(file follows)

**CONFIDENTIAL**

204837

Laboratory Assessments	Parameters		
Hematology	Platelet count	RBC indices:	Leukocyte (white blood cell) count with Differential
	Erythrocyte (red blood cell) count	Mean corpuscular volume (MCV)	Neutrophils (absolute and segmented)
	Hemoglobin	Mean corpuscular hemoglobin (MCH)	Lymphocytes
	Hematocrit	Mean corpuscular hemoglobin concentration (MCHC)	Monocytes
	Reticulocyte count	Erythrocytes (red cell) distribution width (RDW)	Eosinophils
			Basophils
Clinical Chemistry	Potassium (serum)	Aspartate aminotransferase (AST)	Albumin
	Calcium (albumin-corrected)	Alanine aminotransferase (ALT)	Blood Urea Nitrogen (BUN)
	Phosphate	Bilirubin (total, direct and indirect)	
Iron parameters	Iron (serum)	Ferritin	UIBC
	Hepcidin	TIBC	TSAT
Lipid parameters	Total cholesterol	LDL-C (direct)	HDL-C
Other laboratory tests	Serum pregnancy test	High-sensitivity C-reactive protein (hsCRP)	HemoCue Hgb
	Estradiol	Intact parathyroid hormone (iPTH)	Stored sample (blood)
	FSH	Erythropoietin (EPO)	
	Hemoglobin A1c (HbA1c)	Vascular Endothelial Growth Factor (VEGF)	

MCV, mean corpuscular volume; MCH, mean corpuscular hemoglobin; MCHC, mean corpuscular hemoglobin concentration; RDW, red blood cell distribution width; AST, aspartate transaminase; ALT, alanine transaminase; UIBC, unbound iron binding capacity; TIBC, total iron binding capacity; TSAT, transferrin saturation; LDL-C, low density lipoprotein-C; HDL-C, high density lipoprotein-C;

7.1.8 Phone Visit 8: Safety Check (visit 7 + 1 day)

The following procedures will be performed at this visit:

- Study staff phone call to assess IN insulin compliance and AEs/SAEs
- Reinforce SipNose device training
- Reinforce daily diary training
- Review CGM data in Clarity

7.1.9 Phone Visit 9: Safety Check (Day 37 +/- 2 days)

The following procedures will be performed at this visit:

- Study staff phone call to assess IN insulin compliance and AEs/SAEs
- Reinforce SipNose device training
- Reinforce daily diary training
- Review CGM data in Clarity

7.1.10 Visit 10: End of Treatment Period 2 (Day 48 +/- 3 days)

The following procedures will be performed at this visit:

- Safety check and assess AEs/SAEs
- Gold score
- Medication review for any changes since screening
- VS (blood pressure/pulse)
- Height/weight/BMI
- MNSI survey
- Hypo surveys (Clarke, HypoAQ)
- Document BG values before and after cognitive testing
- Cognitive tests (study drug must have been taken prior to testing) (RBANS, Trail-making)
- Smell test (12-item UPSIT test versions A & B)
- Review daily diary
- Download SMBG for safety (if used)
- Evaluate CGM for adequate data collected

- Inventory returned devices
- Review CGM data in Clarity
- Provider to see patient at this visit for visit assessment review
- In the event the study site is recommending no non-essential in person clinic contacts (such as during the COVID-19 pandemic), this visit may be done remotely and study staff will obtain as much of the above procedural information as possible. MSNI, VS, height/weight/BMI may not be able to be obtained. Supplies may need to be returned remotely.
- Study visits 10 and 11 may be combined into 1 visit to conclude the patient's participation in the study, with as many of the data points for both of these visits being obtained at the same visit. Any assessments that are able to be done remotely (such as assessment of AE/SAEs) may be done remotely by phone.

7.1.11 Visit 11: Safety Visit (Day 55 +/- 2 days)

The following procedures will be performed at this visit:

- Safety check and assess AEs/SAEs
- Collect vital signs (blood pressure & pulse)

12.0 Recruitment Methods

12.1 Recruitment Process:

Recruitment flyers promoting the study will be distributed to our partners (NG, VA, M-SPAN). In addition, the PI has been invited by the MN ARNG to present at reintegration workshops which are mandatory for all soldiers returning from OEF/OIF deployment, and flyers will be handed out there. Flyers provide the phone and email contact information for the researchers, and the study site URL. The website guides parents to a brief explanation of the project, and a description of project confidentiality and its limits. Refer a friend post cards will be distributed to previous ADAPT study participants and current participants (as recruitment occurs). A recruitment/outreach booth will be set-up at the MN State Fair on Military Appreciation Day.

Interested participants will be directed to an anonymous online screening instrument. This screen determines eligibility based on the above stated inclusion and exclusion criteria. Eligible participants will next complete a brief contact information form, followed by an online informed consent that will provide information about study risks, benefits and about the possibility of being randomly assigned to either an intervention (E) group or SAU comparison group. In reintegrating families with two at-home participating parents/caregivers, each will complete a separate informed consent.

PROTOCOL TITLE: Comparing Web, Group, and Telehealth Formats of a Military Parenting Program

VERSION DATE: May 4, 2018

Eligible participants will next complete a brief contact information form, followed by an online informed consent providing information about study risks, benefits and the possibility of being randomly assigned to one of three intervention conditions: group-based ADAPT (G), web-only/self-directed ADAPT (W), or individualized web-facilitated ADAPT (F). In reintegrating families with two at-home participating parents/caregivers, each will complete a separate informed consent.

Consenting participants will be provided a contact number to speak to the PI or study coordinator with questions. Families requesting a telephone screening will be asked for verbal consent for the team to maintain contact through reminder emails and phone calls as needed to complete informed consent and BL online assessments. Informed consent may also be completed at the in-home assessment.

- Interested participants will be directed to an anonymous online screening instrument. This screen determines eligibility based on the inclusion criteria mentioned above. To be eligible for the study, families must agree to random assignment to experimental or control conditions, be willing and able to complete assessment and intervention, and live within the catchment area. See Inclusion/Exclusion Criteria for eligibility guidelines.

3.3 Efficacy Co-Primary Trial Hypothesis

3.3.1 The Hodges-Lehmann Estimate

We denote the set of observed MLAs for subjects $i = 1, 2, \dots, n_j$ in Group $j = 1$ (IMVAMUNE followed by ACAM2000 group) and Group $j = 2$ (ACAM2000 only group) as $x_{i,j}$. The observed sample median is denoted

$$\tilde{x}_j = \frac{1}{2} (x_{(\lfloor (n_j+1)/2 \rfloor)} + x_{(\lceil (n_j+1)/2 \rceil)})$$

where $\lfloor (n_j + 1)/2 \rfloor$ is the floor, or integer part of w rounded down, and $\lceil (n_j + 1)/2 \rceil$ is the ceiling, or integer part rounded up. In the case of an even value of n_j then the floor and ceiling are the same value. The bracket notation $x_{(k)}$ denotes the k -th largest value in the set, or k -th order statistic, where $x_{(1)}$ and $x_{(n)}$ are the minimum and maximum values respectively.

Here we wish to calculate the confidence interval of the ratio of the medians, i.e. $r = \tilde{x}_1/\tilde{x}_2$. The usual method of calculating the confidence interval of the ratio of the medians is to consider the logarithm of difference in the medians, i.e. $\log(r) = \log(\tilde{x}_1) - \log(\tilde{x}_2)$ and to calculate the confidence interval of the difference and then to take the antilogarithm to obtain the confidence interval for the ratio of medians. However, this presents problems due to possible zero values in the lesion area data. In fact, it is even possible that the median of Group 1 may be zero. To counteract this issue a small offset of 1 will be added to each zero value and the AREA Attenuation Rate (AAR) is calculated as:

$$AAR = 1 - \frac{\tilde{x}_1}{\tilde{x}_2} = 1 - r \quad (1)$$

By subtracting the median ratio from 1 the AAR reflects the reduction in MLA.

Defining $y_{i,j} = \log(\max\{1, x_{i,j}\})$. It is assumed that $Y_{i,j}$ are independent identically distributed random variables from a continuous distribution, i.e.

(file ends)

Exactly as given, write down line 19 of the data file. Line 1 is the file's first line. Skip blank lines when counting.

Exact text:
	Hemoglobin A1c (HbA1c)	Vascular Endothelial Growth Factor (VEGF)	